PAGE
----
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The Measure of a Physician: Albert Schweitzer

GundermanThere are different ways to take the measure of a life.  John Rockefeller, the richest person in the history of mankind, once asked a neighbor, “Do you know the only thing that gives me pleasure?  It’s to see my dividends come in.”  Television magnate Ted Turner once said, “I don’t want my tombstone to read, ‘He never owned a network.’”  And musical artist Lady Gaga has described her quest as “mastering the art of fame.”  But wealth, power, and fame are not life’s only metrics, and September 4 marks the 50th anniversary of the death of one of the 20th century’s brightest counterexamples.

His name was Albert Schweitzer.  Winston Churchill once referred to him as a “genius of humanity,” and a 1947 issue of Time magazine dubbed him “the greatest man in the world.”  Though Schweitzer held four doctorates and achieved worldwide fame as a musician, theologian, medical missionary, and promoter of a philosophy of “reverence for life,” for which he received the 1952 Nobel Peace Prize, his most enduring contribution lies in his lifelong commitment — both theoretical and practical – to the suffering.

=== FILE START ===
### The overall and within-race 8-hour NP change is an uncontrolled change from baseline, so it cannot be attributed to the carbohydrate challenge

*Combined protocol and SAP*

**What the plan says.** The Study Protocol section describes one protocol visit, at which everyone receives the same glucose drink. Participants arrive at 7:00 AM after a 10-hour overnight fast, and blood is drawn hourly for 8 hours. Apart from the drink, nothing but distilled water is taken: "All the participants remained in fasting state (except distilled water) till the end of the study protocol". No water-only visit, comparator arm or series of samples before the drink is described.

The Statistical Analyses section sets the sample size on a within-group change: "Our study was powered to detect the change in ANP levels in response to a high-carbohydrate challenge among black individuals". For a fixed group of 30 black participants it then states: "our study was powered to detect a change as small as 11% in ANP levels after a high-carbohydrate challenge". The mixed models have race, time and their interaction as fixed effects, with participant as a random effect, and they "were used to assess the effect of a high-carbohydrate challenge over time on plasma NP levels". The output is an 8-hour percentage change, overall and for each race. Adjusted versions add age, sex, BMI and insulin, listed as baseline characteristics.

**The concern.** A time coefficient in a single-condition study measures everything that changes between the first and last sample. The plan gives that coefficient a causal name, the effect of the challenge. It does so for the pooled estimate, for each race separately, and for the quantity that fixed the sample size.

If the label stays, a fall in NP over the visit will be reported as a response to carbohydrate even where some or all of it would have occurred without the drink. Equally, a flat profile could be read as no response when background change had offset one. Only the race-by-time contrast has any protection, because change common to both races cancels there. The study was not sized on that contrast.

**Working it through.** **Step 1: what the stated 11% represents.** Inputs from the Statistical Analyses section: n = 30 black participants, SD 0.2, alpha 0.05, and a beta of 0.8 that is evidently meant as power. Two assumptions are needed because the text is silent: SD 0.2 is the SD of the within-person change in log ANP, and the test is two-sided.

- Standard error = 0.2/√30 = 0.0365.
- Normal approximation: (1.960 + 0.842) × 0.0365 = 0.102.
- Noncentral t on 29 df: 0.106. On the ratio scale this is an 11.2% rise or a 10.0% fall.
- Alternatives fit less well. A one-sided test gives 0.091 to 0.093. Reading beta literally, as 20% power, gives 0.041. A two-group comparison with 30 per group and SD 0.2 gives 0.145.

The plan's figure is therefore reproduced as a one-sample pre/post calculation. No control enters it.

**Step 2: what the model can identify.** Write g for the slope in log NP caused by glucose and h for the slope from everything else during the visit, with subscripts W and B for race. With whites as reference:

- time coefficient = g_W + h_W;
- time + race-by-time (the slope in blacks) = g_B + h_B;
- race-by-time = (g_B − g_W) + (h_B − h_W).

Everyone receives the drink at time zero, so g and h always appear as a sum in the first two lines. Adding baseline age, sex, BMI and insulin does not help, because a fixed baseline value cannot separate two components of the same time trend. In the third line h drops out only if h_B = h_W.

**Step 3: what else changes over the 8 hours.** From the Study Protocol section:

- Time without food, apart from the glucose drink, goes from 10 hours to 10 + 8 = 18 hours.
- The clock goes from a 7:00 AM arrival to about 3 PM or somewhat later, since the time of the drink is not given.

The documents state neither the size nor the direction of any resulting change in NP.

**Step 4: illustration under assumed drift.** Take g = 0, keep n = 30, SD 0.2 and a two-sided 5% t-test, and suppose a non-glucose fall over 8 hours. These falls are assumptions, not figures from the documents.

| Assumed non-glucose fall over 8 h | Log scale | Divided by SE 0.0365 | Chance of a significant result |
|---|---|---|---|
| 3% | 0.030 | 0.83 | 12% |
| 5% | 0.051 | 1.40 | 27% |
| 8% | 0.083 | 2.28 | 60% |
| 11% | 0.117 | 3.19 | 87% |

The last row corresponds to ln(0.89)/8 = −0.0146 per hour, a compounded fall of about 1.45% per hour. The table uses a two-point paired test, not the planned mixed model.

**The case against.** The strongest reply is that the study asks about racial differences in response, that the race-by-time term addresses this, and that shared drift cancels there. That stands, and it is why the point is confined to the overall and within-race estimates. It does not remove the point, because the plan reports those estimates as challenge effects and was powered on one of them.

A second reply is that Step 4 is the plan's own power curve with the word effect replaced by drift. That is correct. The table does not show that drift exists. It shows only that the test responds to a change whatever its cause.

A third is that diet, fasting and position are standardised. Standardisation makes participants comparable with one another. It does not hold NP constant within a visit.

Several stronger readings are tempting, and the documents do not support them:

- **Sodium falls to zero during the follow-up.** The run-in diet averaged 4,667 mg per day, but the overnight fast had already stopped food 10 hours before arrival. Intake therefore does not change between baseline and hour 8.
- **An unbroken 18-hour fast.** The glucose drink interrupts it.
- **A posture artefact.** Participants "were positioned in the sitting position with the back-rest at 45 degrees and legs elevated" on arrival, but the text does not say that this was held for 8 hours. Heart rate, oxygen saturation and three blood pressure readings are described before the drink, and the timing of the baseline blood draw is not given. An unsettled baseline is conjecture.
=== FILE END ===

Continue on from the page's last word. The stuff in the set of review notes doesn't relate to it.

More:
Schweitzer was born 1865 in the Alsace region of what is now eastern France, the son of a Lutheran pastor whose grandfathers were both accomplished organists.  Though already a world-renowned musician and writer, at age 30 Schweitzer decided to answer a call to missionary work, spending the next seven years of his life studying medicine.  Once he finished his medical studies, he and his new wife, Helene, traveled 4,000 miles to set up a missionary hospital in what is now Gabon in west central Africa.  There he spent most of the rest of his life, eventually dying there in 1965.

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